The Assurance Company conceded that plaintiff had suffered some loss which was not covered by the payment in the condemnation case, since it admitted liability for and tendered payment for the loss of rentals from the building. It seems such an admission is entirely inconsistent with the claim that plaintiff suffered no loss. If the title to the real property passed to the County as of April 4, 1956, plaintiff would not be entitled to rentals thereon either. But it is conceded that title did not pass until the sums specified by the interlocutory judgment were paid to plaintiff by the County on April 12, 1957. Since plaintiff did not accept this tendered payment of rentals before the District Court entered summary judgment for the Assurance Company, there is a clear concession of some loss for which the latter must indemnify plaintiff. The amount of the loss is necessarily a genuine issue of material fact. The evidence at a trial might have shown a greater loss of rentals, and plaintiff would have been entitled thereto. Under the federal pleading system, plaintiff is not bound by the itemization of damages in the pleading on the ad damnum demand.3 This feature alone presented a material issue of fact.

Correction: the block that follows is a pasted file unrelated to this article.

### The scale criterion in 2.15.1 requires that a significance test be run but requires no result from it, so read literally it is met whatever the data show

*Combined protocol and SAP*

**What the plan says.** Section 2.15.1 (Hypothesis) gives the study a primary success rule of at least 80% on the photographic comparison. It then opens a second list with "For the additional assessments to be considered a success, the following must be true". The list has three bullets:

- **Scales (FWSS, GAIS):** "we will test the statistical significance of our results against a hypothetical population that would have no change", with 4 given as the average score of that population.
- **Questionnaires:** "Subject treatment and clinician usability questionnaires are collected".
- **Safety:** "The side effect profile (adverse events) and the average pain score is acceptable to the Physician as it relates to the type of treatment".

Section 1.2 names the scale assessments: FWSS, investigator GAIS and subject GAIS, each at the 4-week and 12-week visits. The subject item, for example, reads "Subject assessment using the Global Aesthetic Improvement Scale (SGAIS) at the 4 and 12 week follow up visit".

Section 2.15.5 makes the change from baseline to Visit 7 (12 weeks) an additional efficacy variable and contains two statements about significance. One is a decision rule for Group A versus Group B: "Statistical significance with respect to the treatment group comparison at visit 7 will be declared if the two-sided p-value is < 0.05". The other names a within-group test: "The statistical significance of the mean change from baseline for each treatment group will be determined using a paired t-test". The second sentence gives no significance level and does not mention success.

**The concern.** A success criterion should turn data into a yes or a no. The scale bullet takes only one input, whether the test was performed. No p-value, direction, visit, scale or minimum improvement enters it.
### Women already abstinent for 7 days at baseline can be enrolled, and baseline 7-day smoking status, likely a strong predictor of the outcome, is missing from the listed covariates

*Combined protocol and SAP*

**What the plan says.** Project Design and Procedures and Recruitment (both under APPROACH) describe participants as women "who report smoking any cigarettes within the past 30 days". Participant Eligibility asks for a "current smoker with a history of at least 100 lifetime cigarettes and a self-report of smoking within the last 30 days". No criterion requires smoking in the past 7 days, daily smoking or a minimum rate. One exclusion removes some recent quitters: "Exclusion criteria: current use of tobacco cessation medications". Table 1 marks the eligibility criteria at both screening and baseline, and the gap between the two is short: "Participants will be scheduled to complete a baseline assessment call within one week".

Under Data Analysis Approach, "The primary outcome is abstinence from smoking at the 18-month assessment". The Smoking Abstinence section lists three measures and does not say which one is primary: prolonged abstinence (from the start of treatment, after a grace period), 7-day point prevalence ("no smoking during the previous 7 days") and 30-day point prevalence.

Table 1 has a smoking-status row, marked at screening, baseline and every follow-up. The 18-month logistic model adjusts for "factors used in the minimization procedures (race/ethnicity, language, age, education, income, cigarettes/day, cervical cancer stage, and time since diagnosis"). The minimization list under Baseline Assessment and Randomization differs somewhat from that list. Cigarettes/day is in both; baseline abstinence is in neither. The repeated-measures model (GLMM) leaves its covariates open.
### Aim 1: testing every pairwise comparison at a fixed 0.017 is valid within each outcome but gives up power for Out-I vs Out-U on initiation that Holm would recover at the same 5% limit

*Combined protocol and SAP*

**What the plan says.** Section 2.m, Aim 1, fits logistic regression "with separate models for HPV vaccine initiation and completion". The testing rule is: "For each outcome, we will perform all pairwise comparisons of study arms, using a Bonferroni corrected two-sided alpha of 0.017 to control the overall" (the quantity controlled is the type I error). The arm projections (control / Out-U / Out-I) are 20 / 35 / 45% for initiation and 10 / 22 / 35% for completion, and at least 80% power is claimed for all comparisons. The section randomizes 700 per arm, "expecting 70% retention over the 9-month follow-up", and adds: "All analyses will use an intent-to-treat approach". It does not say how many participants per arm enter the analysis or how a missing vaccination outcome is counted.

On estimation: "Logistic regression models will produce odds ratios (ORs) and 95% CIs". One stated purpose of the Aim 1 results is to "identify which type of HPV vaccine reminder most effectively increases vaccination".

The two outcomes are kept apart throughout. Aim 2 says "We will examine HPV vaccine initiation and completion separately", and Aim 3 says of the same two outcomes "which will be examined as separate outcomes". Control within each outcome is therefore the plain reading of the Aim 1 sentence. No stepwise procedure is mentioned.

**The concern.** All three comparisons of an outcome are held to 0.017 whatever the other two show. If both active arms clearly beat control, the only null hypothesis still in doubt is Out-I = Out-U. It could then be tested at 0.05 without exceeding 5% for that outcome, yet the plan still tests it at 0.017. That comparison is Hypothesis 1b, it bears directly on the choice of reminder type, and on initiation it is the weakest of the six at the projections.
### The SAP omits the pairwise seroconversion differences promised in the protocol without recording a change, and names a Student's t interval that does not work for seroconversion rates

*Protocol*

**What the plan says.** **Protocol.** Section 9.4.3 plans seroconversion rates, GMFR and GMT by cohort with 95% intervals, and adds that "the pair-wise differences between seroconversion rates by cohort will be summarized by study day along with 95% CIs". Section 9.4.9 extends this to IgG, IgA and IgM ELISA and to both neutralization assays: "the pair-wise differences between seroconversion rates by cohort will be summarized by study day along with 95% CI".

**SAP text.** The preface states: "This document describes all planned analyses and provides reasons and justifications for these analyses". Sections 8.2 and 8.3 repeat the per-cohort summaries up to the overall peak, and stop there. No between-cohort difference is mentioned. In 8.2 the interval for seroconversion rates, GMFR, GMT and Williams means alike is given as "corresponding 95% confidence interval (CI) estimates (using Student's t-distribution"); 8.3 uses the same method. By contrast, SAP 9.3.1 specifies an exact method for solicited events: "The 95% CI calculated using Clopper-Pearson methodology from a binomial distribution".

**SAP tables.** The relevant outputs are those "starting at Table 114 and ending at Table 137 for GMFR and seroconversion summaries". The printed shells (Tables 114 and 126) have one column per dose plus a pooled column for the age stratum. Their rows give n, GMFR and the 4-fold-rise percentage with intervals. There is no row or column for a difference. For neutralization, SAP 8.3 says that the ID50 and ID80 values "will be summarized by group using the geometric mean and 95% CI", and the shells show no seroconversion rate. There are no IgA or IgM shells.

The Assurance Company appears to have proceeded upon the theory that this stipulation, subsequent interlocutory judgment and final judgment are res judicata between it and Gertrude Brawner. Patently this proposition is untrue. The Assurance Company was not a party to the condemnation case. If that company had intervened and sought a portion of the award, there would have been a different situation. The statute of California relative to date of fixing of value4 seems not to cover the situation in this condemnation case. Here the cause was not tried "within one year after the date of the commencement of the action." In fact, it was never tried at all. The stipulation as to issues agreed upon for pretrial conference is negative. It is not there agreed upon that the value as of date of commencement of the action were to be the ultimate measure of compensation. The "stipulation for judgment" does not fix the date of valuation. The statute does not prevent the parties, by compromise and settlement, to agree as to a different date of valuation. The only possible relevancy these stipulations could have is as admissions by plaintiff here or by way of estoppel. In no event are these conclusive. The question of fact of the amount of loss still must be tried. Whether the judgment or judgment roll in the condemnation case can be introduced in evidence and what relevance or weight it may have at the trial depend upon the circumstances which may be established at the trial at the time these records may be offered.